Your Health is What You Drive: Digital Health in the Driver’s Seat

November 12th, 2012
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One of the most enjoyable aspects of my role at Popper and Company involves constantly surveying the global digital health ecosystem. Recently, I attended Dr. Leslie Saxon’s 6th annual USC Body Computing Conference (BCC).
While the conference offered a comprehensive overview of what’s trending in digital health (BCC never fails in this regard!), I was fascinated to see the evolution of biometric and other types of sensor-based monitoring in motor vehicles. While BMW Group (a new partner at the Center for Body Computing), was represented at the conference, Ford Motor Company is also aggressively pursuing ways to improve the driving experience and health of drivers and occupants alike. Here’s a brief rundown on the efforts of both automakers:


  • BMW Group seeks to enhance  the driving experience by measuring a driver’s heart rate, which could provide feedback to the driver to calm things a bit (even adjusting music), or comparing the driver’s heart rate to, say, a professional race car driver’s.
  • Ford is collaborating with Medtronic and WellDoc to develop its In-Car Health and Wellness Solutions program. The collaborators are developing applications and services that monitor the driver’s chronic illnesses and medical disorders while they are behind the wheel. Systems that monitor blood glucose, manage diabetes, or report on environmental pollutants and allergens could provide data and warnings to drivers, and could even safely disable the vehicle in the event of a heart attack, for example.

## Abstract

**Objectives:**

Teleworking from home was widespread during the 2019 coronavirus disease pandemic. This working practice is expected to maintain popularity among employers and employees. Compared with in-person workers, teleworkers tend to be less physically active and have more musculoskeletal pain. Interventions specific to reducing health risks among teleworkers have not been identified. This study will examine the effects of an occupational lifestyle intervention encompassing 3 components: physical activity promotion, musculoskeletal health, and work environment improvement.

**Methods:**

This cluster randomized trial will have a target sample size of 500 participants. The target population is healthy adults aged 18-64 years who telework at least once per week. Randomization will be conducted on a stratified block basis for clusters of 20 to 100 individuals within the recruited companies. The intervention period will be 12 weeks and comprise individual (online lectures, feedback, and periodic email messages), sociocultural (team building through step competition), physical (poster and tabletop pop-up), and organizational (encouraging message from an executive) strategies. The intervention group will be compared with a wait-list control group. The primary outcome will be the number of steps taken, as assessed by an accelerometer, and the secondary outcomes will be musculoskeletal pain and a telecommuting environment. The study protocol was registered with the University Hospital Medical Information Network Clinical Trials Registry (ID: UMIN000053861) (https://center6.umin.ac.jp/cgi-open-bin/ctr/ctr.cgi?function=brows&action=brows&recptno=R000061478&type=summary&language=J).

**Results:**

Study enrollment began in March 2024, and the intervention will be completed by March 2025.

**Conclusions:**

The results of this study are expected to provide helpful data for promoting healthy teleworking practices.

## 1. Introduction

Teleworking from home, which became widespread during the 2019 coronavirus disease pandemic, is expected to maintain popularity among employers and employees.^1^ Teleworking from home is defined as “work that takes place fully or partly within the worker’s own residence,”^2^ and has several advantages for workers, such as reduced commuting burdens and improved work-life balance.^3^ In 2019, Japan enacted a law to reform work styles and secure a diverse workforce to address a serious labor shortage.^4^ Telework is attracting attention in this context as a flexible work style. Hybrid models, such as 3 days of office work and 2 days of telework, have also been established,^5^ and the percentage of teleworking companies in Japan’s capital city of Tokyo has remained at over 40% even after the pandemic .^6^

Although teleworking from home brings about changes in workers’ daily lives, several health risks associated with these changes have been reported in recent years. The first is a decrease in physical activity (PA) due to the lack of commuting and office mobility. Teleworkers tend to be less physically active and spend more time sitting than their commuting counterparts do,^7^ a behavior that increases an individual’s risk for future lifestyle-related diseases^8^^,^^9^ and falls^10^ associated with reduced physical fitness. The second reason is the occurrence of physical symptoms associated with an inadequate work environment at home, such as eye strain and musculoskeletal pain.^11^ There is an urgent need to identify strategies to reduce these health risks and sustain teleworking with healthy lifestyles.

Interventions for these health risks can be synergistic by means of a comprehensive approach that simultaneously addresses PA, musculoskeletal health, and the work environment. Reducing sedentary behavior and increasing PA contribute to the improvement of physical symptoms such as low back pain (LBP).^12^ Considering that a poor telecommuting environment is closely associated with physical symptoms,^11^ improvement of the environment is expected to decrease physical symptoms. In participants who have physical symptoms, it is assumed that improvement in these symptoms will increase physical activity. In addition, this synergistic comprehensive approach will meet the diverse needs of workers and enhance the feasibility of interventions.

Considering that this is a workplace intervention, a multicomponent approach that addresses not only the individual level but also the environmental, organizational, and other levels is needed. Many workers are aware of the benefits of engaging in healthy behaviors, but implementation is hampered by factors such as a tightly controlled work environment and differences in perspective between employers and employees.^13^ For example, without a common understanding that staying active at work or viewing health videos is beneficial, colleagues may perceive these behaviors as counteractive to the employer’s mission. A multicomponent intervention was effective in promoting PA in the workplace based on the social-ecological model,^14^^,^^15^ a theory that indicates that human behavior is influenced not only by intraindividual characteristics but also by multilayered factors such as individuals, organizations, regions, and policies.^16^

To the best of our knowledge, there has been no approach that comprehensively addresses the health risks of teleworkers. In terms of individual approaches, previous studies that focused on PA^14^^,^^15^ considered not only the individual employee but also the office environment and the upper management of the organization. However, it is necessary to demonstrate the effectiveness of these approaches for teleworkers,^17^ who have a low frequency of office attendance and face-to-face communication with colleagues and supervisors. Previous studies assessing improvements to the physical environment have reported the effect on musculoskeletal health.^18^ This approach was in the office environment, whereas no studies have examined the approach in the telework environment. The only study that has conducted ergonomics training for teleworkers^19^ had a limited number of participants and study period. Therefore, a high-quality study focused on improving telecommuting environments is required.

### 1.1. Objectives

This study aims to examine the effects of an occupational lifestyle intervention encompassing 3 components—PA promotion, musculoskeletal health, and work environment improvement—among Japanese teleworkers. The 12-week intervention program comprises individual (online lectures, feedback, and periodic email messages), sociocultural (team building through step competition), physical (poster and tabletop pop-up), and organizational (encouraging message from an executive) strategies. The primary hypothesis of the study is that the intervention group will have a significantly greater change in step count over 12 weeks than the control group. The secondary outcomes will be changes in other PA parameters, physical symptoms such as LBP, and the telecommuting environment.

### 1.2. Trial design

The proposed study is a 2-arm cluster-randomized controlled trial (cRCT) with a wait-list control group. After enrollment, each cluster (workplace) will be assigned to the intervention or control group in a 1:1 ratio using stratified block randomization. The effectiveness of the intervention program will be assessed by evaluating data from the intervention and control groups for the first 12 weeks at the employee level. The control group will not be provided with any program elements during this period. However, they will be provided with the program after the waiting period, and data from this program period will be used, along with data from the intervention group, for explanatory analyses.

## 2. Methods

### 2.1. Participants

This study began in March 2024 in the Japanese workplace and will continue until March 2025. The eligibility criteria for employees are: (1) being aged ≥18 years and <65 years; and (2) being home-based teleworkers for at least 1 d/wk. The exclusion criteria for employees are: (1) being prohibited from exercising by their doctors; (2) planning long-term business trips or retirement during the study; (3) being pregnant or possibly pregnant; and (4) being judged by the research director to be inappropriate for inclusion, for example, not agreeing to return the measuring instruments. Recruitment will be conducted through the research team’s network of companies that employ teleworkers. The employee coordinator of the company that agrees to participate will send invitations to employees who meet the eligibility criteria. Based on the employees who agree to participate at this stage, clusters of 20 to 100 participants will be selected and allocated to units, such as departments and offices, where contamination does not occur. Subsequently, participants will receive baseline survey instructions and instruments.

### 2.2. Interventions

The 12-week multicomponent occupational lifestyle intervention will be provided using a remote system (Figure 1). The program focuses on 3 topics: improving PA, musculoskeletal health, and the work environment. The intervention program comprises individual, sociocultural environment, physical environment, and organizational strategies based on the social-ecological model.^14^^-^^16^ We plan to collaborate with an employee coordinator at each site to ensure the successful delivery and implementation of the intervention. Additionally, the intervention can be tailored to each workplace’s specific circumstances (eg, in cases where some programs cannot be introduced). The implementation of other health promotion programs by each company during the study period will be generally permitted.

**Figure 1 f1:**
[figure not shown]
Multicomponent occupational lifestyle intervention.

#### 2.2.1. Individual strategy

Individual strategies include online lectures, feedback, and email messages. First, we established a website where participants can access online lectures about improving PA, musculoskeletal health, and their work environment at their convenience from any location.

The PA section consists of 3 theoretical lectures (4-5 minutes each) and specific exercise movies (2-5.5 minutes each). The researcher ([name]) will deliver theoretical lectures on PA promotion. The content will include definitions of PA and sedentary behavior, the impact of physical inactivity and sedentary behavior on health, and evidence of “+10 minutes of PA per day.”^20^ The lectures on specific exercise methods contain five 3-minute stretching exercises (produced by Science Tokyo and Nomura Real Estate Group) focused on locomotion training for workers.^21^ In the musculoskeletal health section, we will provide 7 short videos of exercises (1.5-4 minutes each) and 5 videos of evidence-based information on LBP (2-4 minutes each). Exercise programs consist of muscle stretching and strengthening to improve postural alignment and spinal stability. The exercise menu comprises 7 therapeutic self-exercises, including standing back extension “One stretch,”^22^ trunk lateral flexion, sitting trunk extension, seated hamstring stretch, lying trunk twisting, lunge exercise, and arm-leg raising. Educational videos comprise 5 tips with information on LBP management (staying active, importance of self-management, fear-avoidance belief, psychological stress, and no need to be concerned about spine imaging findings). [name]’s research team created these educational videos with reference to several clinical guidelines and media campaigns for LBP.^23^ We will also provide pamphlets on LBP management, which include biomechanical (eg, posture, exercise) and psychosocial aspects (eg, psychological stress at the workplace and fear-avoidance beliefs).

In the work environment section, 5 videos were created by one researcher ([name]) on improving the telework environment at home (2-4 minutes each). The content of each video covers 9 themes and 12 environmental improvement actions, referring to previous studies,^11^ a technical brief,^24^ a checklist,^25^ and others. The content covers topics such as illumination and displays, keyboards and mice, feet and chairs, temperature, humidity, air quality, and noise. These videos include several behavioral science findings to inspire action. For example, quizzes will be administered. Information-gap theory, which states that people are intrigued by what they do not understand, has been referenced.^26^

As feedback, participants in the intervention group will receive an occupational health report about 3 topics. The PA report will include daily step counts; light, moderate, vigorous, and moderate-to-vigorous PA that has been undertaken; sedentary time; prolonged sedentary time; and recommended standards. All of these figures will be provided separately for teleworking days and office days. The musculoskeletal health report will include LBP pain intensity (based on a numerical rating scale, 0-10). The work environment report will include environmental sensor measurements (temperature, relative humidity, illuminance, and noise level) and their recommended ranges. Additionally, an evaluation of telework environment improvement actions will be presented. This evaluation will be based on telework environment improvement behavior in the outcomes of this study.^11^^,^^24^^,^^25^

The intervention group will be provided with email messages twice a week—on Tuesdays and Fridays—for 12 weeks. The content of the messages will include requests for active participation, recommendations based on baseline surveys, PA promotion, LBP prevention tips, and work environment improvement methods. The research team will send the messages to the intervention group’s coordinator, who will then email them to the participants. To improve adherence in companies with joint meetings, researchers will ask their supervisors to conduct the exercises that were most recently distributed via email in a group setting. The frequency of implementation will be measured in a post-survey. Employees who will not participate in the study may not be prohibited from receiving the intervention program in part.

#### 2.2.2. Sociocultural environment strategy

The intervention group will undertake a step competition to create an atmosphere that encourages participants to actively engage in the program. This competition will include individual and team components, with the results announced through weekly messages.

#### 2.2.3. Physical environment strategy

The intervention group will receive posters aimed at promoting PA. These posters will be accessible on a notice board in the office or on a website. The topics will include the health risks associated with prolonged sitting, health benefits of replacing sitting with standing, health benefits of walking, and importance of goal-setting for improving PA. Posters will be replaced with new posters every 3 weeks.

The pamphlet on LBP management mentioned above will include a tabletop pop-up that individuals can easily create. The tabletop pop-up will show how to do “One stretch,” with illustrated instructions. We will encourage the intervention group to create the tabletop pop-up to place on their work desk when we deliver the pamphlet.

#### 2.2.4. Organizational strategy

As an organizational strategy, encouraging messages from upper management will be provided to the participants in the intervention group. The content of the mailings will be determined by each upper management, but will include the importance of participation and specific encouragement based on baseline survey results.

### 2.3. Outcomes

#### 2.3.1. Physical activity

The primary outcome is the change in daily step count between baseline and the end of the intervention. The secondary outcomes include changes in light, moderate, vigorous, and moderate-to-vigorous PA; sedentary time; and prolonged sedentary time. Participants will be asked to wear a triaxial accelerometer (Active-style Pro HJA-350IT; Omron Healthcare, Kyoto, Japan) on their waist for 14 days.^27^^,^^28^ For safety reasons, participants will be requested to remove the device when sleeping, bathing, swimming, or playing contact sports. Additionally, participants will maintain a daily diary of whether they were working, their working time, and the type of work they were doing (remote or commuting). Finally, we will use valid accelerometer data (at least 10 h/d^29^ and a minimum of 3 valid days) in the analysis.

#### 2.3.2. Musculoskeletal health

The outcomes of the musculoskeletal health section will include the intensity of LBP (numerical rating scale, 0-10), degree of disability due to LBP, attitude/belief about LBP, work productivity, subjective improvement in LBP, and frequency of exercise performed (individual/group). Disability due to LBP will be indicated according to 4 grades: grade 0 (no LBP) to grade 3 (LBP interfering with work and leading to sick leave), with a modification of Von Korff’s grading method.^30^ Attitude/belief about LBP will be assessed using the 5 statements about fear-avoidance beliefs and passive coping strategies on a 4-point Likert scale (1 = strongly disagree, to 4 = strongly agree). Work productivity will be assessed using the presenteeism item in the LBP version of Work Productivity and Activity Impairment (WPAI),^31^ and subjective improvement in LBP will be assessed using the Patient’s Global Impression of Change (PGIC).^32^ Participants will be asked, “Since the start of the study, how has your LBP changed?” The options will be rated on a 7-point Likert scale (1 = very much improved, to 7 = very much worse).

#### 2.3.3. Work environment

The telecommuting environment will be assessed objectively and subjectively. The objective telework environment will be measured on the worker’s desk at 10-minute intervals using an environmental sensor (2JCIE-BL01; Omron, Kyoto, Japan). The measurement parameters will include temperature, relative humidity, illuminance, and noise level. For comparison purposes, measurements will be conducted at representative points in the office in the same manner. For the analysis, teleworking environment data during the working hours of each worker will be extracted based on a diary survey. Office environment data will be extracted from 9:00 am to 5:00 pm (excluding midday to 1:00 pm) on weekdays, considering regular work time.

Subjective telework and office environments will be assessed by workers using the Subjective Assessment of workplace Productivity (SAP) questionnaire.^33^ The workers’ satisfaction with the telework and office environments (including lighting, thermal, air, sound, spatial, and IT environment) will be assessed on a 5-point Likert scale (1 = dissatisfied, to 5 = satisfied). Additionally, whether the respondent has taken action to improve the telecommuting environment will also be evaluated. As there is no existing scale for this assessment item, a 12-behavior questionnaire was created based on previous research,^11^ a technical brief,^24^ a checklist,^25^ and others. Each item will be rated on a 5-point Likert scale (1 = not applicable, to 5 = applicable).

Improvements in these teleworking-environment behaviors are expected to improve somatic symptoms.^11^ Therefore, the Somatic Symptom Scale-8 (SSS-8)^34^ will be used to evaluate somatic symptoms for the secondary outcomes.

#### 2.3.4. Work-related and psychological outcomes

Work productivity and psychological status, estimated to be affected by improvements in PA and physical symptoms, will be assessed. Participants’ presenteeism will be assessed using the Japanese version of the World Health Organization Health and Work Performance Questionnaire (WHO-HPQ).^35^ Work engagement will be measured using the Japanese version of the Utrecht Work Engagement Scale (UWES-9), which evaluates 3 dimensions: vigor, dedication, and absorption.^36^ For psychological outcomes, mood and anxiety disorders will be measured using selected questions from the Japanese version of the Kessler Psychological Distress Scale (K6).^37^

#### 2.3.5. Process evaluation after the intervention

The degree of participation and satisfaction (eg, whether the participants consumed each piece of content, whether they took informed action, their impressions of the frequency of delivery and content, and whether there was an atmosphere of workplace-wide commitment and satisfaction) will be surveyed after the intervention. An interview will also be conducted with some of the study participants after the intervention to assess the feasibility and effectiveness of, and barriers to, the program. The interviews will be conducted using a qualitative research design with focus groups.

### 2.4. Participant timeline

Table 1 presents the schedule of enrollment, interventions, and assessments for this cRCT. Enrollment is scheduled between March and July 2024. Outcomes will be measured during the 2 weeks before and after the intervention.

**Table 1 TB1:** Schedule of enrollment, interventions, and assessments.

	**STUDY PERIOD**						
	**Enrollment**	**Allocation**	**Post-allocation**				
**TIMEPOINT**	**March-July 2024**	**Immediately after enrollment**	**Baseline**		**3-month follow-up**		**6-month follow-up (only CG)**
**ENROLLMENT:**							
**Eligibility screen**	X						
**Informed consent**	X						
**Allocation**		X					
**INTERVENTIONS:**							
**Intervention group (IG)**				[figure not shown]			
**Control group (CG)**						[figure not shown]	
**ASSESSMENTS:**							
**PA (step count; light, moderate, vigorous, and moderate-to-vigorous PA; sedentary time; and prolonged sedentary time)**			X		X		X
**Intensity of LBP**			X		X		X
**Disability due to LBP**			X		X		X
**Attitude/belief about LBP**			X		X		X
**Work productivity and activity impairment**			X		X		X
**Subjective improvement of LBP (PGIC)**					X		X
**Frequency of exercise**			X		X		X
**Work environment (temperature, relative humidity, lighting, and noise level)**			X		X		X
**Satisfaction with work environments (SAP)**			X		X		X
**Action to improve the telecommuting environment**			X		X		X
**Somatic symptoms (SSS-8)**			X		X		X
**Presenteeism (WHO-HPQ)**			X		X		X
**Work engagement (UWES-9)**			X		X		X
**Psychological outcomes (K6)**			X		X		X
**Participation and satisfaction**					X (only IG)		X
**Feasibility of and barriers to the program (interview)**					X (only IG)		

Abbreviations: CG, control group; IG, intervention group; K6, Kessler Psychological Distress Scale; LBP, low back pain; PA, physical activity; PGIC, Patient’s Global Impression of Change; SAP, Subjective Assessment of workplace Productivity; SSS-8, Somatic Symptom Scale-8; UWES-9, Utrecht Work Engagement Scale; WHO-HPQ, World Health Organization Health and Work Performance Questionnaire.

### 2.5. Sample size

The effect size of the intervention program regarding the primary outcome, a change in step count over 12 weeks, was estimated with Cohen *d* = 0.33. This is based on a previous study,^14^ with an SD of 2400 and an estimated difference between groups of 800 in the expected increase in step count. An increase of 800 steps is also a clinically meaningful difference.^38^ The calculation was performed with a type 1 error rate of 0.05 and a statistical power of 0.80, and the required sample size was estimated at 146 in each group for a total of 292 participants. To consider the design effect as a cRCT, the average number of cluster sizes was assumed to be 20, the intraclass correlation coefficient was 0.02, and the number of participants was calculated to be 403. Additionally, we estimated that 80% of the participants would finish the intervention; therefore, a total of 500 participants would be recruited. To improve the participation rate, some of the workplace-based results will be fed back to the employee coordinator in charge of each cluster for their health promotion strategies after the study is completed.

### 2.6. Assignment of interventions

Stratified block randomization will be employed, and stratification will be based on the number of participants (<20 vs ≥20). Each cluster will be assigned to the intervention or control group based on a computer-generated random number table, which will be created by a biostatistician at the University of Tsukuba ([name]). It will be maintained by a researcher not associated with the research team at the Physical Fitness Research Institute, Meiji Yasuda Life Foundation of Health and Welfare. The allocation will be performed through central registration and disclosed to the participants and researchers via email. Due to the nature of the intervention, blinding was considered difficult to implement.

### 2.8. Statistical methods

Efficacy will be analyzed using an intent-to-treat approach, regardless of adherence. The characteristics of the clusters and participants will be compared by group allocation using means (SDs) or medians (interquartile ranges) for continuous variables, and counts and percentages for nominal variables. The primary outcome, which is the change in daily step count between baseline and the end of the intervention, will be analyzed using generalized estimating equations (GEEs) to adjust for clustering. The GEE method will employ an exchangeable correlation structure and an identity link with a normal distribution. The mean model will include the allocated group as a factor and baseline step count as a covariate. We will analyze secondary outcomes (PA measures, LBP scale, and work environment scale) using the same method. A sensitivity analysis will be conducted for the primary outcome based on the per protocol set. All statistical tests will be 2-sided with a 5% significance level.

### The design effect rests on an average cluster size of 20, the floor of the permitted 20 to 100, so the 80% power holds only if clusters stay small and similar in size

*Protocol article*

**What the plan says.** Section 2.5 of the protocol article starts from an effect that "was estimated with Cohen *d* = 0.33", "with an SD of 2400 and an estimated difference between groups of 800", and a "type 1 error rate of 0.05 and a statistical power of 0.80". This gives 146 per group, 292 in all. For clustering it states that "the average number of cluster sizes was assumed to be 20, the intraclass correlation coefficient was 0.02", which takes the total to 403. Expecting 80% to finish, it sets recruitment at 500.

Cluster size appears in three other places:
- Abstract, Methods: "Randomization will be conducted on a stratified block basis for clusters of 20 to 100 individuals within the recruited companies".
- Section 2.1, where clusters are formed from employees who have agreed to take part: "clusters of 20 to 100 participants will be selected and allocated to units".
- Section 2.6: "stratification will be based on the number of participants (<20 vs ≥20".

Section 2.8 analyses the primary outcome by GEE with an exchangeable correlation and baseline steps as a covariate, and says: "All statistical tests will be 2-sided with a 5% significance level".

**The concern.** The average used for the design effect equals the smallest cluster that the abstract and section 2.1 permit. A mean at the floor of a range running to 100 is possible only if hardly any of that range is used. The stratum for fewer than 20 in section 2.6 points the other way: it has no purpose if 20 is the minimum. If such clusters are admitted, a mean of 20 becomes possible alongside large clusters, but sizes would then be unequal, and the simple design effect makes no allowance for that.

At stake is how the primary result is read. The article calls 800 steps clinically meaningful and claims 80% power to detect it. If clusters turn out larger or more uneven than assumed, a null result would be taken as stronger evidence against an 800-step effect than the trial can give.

The approaches on display by both automakers are quite different. While BMW—the company with the advertising tagline “The Ultimate Driving Machine”—is looking for ways to appeal to the “driving enthusiast” in its customers, Ford is leaning more toward the car as an extension of a holistic approach to wellness. As consumers, it’s natural for us to gravitate to things we perceive as fun rather than things that connote a doctor’s visit or surveillance. However, since monitoring and intervention need not be obtrusive, differentiation in this segment of digital health will most likely boil down to marketing, something which automakers do quite well. It will be interesting to see how these solutions are commercialized and presented to the public, as well as to see whether they can drive the success of certain brands or particular models.
Is the entertainment quotient of digital health as integrated into the driving experience more consumer friendly than medical and safety applications? Do you think the automobile could—or should—be part of a healthcare monitoring and/or delivery system? What might these developments mean for the life sciences industry or medical device developers?

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About the Author:

Popper and Company takes a comprehensive approach to helping our clients leverage information to improve the efficiency of healthcare delivery. We’re a team of diverse professionals – physician entrepreneurs across multiple disciplines, engineers, scientists, and clinicians – each with a unique perspective and problem-solving capabilities.